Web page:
United States of Work

Meet Rocio, 24, construction worker

Maria Hollenhorst Feb 18, 2020
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Ben Hethcoat
United States of Work

Meet Rocio, 24, construction worker

Maria Hollenhorst Feb 18, 2020
Ben Hethcoat
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COPY

We talked to 10 people who roughly represent the 164 million-person U.S. labor force. Ten stories, one question: “Is the economy working for you?” Meet Rocio.


  • Name: Rocio Montano
  • Occupation: Drywall apprentice, Swinerton
  • Based in: Los Angeles, California
  • Daily commute: About 10-15 minutes by car in the morning and 15-20 minutes in the afternoon
  • Age: 24

The numbers on Rocio

  • The Bureau of Labor Statistics would categorize Rocio’s job most broadly as “natural resources, construction and maintenance occupations.” One in 10 workers in the U.S. labor force work jobs in that category. It also includes agricultural workers, carpet installers, aircraft mechanics, shoemakers, animal breeders, locksmiths and a wide range of other workers. 
  • Like nearly 13% of U.S. workers, she’s under the age of 25.

Rocio was born and raised in Los Angeles, California. Now she’s helping to build the city she grew up in. After receiving an associate’s degree in carpentry from Los Angeles Trade Technical college, she got a job with Swinerton, a commercial construction company. At age 24, she’s relatively new to the industry but is cutting her teeth on the drywall team of a 35-story condo project downtown.

Women remain vastly outnumbered by men in construction — they make up just 10% of people employed in the industry. But there is plenty of work right now for someone with skills like Rocio’s. Facing a shortage of qualified workers in cities across the country, some companies (including Swinerton) have taken steps to educate more women on careers in construction.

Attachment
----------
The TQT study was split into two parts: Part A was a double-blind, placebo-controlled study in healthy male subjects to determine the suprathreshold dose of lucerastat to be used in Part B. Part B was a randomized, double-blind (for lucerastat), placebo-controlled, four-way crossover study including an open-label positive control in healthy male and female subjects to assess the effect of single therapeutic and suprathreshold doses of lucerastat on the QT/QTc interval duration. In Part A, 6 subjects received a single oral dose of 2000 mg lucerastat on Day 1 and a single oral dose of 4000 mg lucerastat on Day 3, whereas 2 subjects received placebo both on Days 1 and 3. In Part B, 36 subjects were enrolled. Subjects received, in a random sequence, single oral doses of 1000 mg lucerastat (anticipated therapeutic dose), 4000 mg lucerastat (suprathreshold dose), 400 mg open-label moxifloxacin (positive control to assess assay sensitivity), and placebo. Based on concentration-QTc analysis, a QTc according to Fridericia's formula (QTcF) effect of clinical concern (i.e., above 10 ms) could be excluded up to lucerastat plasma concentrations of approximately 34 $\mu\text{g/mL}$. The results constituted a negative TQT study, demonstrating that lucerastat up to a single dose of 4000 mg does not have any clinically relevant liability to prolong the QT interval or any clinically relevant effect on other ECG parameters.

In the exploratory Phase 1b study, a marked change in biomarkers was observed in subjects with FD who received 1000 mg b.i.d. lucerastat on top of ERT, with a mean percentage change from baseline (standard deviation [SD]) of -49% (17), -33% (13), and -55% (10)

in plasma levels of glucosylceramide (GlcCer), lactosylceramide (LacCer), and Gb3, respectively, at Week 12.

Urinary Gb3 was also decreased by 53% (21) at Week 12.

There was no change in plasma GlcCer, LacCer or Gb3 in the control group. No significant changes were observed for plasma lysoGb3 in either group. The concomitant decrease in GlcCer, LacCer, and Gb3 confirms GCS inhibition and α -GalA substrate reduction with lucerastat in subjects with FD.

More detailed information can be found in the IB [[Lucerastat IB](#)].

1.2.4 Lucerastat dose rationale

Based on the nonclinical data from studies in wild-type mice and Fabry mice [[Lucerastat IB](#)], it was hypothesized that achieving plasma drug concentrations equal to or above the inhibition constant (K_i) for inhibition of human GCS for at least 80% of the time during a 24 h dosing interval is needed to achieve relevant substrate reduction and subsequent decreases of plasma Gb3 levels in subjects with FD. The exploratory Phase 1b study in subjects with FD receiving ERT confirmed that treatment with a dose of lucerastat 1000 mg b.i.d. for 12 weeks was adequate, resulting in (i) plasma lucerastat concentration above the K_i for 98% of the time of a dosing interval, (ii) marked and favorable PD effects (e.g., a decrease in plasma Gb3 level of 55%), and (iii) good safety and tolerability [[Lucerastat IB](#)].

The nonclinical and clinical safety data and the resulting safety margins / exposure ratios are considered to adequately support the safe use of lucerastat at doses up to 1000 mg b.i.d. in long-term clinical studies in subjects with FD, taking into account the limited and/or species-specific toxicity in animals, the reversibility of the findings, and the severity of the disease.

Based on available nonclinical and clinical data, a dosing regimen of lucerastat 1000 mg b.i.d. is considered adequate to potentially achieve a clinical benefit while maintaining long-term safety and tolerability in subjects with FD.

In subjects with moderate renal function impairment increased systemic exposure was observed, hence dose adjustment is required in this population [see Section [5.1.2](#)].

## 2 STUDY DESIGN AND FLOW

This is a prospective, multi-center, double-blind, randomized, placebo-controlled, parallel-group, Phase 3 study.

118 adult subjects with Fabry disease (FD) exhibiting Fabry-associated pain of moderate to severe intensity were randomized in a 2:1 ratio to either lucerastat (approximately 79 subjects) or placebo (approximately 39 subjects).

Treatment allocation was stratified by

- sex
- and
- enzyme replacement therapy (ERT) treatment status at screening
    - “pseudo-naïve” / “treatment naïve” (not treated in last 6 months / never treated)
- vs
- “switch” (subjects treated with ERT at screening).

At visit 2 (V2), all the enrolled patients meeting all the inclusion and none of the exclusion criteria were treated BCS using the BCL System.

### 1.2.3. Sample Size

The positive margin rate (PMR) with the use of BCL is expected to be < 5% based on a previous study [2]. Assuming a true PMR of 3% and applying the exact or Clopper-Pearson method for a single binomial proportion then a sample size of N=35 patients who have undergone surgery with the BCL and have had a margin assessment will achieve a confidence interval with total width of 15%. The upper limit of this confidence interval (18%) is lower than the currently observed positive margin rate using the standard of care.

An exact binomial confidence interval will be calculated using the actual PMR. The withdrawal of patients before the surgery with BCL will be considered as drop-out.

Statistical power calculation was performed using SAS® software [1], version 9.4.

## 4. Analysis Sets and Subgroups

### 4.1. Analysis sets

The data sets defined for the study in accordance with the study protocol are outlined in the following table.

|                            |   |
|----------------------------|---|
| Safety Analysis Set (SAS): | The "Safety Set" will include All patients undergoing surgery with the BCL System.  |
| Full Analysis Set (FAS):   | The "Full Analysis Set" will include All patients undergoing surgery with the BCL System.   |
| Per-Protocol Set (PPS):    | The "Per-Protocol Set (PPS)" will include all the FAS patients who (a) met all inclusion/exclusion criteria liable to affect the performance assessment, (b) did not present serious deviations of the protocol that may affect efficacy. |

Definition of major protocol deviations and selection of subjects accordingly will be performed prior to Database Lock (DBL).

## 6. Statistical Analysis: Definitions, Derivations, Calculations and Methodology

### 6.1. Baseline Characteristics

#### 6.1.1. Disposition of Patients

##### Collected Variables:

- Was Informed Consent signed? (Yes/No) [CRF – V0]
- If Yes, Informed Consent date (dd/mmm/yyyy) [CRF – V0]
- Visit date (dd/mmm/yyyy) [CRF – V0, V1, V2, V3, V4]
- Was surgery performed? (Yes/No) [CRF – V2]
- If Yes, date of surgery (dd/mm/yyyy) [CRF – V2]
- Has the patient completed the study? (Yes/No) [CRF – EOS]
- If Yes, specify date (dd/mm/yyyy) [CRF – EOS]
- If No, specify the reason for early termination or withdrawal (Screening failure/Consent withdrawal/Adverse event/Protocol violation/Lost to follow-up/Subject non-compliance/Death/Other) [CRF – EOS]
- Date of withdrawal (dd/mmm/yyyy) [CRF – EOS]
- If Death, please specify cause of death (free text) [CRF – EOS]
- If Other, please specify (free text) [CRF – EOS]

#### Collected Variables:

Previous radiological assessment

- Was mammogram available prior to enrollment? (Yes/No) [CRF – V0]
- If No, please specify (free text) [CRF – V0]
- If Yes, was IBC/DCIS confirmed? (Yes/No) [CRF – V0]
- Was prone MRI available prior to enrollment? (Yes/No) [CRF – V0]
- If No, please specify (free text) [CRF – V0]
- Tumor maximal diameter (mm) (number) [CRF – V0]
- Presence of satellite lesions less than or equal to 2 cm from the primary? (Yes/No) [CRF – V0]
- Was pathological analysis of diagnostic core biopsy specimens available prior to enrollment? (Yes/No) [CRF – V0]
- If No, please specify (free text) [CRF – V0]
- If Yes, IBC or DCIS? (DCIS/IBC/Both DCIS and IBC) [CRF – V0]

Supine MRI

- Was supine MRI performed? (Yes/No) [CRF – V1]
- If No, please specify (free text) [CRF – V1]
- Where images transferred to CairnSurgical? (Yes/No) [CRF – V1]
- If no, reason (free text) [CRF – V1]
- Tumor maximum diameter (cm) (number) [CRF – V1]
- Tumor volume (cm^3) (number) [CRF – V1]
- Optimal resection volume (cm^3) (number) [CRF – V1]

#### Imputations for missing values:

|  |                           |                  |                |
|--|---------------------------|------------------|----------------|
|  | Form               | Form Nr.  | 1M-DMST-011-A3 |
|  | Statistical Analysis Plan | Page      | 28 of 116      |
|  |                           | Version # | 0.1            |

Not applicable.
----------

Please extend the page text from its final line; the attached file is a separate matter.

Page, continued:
What kind of training did you have to do to get the job you have now?

I earned an associate’s degree in carpentry from Los Angeles Trade-Technical College. I also receive training through my union (Southwest Regional Council of Carpenters) and a lot of on-the-job education.

What’s the one tool you can’t do your job without?

If I had to name one, definitely a tape measure.

What’s the hardest part about your job that nobody knows?

The amount of thinking you have to do to figure things out and make them work. When I heard about construction workers prior to entering the field, I heard stuff like “It’s easy, you just have to be strong” or “It’s a man’s job because of the muscle it requires.” No one talked about how much you use your brain’s muscle throughout the day. 

What was your first job?

My first job was as a clerk in my neighborhood’s mom and pop hardware store in Koreatown.

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